'Perfecting' the Natural Trumpet - England c.1784 - c.1830

I published a video about the history of the English slide trumpet as a YouTube Premiere on Sunday 31st May 2020 at 14:00 BST. 32 people watched the premiere live, and 160 video views came in the following 12 hours. Nine people participated in an interesting Zoom discussion immediately after the premiere.


So I decided to write a blog - in lieu of any live performances this month - about the video. Last month, I was compelled to create a multi-tracked performance of Clement Thime’s ‘Sonata ab 8 - 2 Violini, 2 Trombetti e 4 Viol di Braccio’ with the violin and viola player, George Clifford. This month, I would have been playing in the the Göttingen Handel Festival and for several performances with Solomon’s Knot, which sadly did not take place. These groups have moved their efforts online, with the Göttingen Händel Festival launching a digital festival and Solomon’s Knot revisiting several former performances (like this rendition, from St. John’s Smith Square in 2013, of Bach’s ‘Großer Herr, o starker König’, featuring myself and the bass soloist Alex Ashworth) and interviewing several of their musicians for the SK Unlocked series).

I have been inspired by the Aurora Orchestra's recent series of YouTube Premieres, revisiting several of their past performances. It was particularly great to re-watch our performance of Berlioz's Symphonie Fantastique from the 2019 BBC Proms. By releasing these videos as YouTube Premieres, they have given us a sense of collective togetherness, and made the seemingly simple act of uploading a video into a socially-distanced and enjoyable social occasion. It is they that I have to thank for demonstrating how this format might work.

With such ingenious online solutions coming to the fore at the moment, I realised that it would be a good time to revisit and digitalise parts of a lecture presentation about the English Slide Trumpet. I first gave (an extended version of) this lecture presentation while I was an MMus student at the Royal College of Music in 2011. It was awarded 90% - apparently a record-breaking mark. Since then I have been meaning to create this video. In many ways I should have done it at the time, but it’s been an unexpected joy to revisit this topic. Technology has advanced so much since 2011; the resulting video comes to you in glorious 4K resolution, and I have mastered using Final Cut Pro - software that I simply couldn’t have afforded in my student days.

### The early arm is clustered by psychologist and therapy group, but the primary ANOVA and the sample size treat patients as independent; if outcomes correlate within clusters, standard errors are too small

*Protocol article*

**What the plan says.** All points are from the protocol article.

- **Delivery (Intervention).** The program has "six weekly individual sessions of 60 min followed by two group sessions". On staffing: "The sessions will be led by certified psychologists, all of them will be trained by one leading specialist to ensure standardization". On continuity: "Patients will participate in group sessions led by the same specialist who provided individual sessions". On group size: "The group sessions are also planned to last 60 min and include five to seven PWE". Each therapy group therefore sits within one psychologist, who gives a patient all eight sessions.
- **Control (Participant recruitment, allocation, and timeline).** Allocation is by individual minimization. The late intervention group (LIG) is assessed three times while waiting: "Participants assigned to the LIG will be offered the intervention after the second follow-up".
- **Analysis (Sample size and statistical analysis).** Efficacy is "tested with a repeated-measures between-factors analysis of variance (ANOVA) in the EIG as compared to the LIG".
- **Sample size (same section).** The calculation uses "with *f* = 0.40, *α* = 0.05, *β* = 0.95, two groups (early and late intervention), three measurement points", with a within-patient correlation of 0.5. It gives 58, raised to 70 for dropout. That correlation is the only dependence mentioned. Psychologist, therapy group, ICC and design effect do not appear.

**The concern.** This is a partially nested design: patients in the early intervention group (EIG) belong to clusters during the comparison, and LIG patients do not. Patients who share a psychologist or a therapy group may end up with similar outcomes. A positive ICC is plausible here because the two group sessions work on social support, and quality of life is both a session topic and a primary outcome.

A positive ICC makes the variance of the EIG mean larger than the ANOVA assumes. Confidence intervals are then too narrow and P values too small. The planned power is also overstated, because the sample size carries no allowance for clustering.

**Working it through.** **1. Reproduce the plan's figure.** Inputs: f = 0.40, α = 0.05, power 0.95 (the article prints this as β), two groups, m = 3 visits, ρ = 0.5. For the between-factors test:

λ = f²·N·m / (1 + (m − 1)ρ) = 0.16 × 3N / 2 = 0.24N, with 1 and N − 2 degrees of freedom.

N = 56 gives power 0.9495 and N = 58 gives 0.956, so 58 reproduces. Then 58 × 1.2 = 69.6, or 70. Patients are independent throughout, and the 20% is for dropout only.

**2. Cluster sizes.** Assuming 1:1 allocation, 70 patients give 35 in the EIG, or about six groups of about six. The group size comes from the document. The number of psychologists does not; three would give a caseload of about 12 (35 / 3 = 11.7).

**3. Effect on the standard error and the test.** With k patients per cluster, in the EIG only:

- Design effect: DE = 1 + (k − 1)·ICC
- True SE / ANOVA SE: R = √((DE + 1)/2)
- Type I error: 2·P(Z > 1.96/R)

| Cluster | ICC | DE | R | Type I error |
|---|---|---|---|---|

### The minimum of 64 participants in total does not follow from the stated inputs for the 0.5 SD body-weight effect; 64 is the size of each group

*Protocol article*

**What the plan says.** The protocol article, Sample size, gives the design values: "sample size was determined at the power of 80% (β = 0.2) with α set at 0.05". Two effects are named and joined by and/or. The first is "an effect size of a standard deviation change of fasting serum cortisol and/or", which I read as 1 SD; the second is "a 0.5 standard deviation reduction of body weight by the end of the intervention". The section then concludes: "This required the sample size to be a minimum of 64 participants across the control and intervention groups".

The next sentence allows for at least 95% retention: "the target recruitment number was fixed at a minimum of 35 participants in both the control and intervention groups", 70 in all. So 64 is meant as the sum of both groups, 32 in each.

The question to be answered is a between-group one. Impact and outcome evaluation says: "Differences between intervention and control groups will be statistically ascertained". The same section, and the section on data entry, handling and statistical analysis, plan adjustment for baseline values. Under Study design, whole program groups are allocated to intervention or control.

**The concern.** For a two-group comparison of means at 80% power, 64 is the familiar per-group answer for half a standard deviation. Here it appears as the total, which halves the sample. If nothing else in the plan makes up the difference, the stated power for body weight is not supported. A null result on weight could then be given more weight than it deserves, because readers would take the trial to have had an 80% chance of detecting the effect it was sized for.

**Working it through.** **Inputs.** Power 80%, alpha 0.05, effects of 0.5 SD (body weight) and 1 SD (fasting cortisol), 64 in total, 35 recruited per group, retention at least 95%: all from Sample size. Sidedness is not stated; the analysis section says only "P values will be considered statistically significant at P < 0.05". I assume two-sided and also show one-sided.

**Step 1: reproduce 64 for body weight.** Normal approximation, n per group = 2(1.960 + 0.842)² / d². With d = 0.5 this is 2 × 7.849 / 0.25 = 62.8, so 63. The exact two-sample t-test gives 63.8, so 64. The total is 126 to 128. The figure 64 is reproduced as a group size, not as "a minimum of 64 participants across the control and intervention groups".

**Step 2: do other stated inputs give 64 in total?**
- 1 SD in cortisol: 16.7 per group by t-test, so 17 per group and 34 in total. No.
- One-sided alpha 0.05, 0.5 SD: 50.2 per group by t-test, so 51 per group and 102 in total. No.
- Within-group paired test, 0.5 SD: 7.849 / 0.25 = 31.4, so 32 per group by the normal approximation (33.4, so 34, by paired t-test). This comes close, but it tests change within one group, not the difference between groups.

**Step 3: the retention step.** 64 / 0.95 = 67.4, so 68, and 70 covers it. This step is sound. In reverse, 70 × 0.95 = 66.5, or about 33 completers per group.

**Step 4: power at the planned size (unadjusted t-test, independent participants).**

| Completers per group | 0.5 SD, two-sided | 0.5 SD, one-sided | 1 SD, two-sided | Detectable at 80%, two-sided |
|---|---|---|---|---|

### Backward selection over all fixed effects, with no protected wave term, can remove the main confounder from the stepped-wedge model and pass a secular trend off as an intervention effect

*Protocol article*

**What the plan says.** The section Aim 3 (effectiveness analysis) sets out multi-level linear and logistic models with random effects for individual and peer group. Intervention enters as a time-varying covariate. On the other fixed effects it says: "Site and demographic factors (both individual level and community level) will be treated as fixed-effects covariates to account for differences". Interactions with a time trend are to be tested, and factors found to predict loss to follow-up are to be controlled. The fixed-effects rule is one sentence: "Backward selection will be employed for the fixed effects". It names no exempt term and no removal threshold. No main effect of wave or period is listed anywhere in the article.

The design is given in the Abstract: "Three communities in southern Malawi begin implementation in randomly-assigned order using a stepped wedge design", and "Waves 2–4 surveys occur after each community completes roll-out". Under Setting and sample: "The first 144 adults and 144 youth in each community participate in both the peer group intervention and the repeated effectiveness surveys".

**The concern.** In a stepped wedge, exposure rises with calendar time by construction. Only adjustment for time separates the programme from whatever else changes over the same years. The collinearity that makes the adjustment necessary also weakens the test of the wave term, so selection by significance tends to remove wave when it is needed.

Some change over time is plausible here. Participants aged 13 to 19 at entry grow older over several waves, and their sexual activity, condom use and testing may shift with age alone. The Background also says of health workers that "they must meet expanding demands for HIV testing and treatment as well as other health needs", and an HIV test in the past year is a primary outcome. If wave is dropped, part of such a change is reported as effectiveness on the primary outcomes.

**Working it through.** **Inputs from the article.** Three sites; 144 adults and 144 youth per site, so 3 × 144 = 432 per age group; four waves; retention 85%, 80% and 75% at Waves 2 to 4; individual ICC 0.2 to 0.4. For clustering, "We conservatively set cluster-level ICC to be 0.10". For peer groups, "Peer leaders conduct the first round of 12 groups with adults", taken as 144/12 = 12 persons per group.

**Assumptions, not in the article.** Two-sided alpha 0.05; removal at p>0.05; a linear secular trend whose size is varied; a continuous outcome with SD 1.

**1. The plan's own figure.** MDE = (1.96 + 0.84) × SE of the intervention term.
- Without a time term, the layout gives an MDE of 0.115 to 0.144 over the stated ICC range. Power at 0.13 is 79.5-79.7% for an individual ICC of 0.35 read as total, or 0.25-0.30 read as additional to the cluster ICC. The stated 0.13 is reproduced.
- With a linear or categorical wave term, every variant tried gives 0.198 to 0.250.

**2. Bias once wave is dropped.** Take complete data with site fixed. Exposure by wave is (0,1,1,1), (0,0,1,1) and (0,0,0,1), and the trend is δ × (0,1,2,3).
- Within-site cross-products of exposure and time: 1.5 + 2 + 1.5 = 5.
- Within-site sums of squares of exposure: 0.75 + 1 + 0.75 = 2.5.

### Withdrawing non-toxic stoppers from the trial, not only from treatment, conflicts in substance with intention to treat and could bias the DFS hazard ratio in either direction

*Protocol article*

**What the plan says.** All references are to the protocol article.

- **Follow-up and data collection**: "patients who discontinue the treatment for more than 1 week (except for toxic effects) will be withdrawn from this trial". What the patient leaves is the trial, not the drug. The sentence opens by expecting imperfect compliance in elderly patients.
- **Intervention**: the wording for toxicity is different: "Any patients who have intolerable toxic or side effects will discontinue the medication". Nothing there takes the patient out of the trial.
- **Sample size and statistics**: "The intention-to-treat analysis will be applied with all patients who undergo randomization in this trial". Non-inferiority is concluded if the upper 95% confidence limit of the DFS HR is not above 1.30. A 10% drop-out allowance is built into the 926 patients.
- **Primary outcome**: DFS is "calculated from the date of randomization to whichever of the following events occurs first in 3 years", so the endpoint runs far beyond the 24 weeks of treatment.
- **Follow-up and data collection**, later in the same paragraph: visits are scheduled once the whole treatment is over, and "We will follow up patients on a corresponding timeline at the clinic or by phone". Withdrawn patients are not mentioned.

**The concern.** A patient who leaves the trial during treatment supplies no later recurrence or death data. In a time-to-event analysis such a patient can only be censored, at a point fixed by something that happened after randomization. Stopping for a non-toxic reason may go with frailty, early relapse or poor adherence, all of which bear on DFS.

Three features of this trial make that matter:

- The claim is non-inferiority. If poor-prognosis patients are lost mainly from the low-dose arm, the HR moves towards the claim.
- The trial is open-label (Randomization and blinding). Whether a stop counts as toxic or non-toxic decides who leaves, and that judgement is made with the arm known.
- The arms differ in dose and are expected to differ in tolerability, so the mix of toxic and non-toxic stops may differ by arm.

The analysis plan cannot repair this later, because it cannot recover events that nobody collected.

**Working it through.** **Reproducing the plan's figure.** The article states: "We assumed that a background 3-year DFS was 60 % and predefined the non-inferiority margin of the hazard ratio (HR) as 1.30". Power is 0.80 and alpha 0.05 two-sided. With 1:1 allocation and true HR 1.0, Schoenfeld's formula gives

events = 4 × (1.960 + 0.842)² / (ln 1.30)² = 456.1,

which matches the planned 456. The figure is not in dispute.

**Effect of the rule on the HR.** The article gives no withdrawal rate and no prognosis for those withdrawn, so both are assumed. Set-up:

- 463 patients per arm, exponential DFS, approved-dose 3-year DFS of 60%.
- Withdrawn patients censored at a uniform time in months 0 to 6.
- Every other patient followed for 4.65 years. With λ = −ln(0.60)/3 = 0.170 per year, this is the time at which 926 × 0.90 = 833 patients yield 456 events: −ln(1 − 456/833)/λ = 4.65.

At that time I did not own an English slide trumpet, so I had to practice on an instrument under supervision in the Royal College of Music Museum of Instruments. It was only when I gave the lecture presentation (on 29th April 2011) in a rehearsal space on the 4th floor that I was permitted to take the instrument out of the museum. The instrument I played for the 2011 presentation had been on loan to the RCM museum; it was then owned by Crispian Steele-Perkins.

Since 2011, I have had the good fortune to be able to purchase the very trumpet that I played in my RCM lecture presentation. I wrote about this around the time I played for another Aurora Orchestra project, in October 2018, when we played music by Mendelssohn. I wrote the following: 

‘Coincidentally, over the summer I had been in contact with trumpeter Crispian Steele-Perkins and we had resolved to meet up at some point after my wedding so that I could see his instrument collection, which I had been meaning to visit for years. I called him for another reason and it transpired that my call had been timely as Crispian had decided to sell a few instruments. I visited his home on the south coast to play several of his instruments. After a few days to mull things over I returned to buy his English Slide Trumpet by W. D. Cubitt Son & Co [c.1884-1886].

The English Slide Trumpet had been the main subject of my academic studies for the Master of Music Lecture Presentation at the Royal College of Music in 2011. The instrument I bought from Crispian had been on loan to the Royal College of Music Museum of Instruments while I was studying there. This was the instrument that I had practiced and played in my Lecture Recital… I was glad to finally be the owner of an English Slide Trumpet, and it was in good time before this Mendelssohn project with the Aurora Orchestra.’ - Russell Gilmour - October 2018